When I first starting losing weight, I loved watching the number on my pants sizes go down. After a while, I didn’t really have a size. If I needed clothes, I would walk into a store, and finding the smallest item they had. It wasn’t even about being a size 0 or an extra extra small, I loved the fact that the smallest item in the store was usually still baggy on me.

Why did I take so much pride in that? I’m 5’7 with a Germanic/European heritage – I have no business being that small. Size zero is exactly that. It’s nothing. Why did that smallness feel so important to me? Maybe it was a desire to be exactly that – nothing. The smaller I got, the less I existed. Why on earth would anybody want that? Being nothing…maybe that’s what I was going for.

(side note: a very small percentage of people are naturally tiny and their bodies are meant to fit into clothes that size. I was/am not one of them).


In recovery, I slowly had to throw away all those size-nothings. I had to accept the fact that I was not meant to be wearing clothes that small. As I had to buy new clothes, I would cut out the tags. I could not accept that number, coming back home. The higher the number = the more space I was taking up…I couldn’t look at it.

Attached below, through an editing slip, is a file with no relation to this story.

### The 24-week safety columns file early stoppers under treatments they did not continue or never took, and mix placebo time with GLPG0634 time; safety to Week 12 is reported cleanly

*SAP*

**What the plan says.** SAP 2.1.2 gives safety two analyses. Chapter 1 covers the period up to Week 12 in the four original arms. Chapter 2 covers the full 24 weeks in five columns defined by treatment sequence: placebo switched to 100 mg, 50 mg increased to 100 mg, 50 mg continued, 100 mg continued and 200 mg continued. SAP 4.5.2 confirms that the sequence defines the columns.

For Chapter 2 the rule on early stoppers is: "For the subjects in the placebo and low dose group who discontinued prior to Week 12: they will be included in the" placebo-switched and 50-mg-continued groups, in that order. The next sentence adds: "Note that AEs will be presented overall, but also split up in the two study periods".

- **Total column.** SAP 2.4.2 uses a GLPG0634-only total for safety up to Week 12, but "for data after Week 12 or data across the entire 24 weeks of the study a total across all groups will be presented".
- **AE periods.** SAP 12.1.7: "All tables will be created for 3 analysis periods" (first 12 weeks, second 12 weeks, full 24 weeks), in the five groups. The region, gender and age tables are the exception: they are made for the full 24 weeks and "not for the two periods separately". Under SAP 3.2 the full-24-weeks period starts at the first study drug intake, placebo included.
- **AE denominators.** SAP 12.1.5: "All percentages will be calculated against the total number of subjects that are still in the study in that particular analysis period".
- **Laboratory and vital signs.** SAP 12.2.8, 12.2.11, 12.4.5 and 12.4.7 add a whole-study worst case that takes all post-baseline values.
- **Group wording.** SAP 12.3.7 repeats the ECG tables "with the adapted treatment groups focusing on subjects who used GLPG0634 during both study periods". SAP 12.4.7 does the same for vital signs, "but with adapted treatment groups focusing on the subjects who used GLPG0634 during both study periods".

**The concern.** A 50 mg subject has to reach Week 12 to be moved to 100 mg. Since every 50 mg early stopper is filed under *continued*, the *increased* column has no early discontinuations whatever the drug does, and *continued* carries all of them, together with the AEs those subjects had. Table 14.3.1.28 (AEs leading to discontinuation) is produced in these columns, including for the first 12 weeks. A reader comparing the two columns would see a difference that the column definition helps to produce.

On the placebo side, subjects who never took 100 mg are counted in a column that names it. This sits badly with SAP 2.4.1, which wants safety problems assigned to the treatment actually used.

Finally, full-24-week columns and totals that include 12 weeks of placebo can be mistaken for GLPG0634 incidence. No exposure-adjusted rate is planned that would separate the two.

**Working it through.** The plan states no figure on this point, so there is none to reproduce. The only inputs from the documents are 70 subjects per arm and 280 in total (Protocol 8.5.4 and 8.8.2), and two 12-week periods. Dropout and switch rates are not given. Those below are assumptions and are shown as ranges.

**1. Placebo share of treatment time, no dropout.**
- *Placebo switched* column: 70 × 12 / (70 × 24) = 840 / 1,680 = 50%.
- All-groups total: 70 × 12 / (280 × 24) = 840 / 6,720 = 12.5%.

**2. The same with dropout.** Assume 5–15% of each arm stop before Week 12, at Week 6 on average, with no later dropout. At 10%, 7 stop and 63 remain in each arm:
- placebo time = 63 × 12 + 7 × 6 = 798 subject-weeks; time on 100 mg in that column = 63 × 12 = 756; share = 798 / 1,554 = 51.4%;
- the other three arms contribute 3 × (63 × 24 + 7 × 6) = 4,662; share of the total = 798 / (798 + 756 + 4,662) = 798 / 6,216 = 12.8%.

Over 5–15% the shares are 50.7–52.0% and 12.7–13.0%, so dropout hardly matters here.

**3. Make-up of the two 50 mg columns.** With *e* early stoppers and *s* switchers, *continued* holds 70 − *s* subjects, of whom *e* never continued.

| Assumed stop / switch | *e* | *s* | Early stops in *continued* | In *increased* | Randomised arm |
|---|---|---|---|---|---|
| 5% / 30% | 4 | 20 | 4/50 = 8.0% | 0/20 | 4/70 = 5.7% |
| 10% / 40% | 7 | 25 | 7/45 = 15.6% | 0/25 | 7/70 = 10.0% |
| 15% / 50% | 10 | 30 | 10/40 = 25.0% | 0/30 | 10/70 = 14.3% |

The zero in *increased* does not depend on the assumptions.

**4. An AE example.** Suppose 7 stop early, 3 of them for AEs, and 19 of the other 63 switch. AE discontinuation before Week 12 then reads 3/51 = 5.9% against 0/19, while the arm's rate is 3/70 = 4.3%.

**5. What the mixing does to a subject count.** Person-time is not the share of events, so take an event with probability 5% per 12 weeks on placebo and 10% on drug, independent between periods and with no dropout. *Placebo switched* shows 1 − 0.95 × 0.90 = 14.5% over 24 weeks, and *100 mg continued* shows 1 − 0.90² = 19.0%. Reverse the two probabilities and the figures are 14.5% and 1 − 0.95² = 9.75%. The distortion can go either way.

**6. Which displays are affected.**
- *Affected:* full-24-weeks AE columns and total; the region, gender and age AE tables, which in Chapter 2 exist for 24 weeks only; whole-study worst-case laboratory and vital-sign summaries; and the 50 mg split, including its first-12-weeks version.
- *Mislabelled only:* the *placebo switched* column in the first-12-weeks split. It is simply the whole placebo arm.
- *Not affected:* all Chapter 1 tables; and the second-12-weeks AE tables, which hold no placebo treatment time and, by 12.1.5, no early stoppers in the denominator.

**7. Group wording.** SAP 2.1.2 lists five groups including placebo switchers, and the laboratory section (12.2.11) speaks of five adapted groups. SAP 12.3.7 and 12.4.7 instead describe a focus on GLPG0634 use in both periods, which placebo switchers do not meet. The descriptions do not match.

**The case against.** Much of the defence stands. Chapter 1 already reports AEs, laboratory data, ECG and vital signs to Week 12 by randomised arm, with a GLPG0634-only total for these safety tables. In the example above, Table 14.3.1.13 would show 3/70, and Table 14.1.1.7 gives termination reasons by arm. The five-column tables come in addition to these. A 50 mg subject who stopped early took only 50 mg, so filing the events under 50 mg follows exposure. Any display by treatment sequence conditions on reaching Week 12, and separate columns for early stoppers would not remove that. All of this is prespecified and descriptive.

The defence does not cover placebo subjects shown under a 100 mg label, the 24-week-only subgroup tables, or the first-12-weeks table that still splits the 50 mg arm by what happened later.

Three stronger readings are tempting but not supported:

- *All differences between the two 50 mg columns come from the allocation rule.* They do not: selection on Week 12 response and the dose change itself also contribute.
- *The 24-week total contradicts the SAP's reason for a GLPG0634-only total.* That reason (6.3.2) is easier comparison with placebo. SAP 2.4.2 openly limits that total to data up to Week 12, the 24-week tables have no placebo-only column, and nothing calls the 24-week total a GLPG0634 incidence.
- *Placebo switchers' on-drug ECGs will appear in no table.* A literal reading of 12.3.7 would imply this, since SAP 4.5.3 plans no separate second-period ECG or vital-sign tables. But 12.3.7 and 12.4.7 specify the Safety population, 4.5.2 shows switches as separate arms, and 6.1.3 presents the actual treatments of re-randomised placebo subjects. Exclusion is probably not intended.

Eventually, I become more accepting of the fact that I wasn’t the smallest anymore. I actually had to try clothes on to make sure that they fit, and sometimes I needed to go up a size.

I don’t like to admit it, but I still have trouble accepting my clothing size as I am now; at my healthy weight that I’ve been maintaining  for a few years without restriction or over-exercising. Each time I try on something on that’s a little too small (but at the size that I think I am) I tell myself that the style just ‘isn’t right for my body’ when really, the issue would be solved and it would probably look nice if I just grabbed the next size up.

This frustrates me, because I know that clothes in different stores are sized differently, sometimes drastically so. In one store I’m a 2, in another I’m a 6. In one I’m an extra small, in another I’m a medium. I know this, so why do I still have trouble wrapping my mind around the fact that I just need to try something a little bit bigger?

I need to focus on the fact that going up a size is not a bad thing – I’ve noticed lately that since my shoulders have broadened and my arms have thickened up a bit (which is a good thing – thank you heavy weights!) I need to buy larger tops to accommodate them. I need to realize that this is not a bad thing – and stop putting so much value on a damn tag in the clothes I wear.

I think I’m going to go back to cutting all the tags out of my clothes – I’m at absolutely no danger of relapse (believe me, I’m never going back there) but if that label or that number causes me to feel self-doubt or guilt, than I need to get rid of it.

So what size am I?

I’m size awesome. Size wonderful, size fantastic, size beautiful.

That’s all I need to focus on.

<— Do you feel like you put too much emphasis on clothing size, or have done so in the past?

<— Ever thought about removing the tags from your clothes?



Image source 1, 2.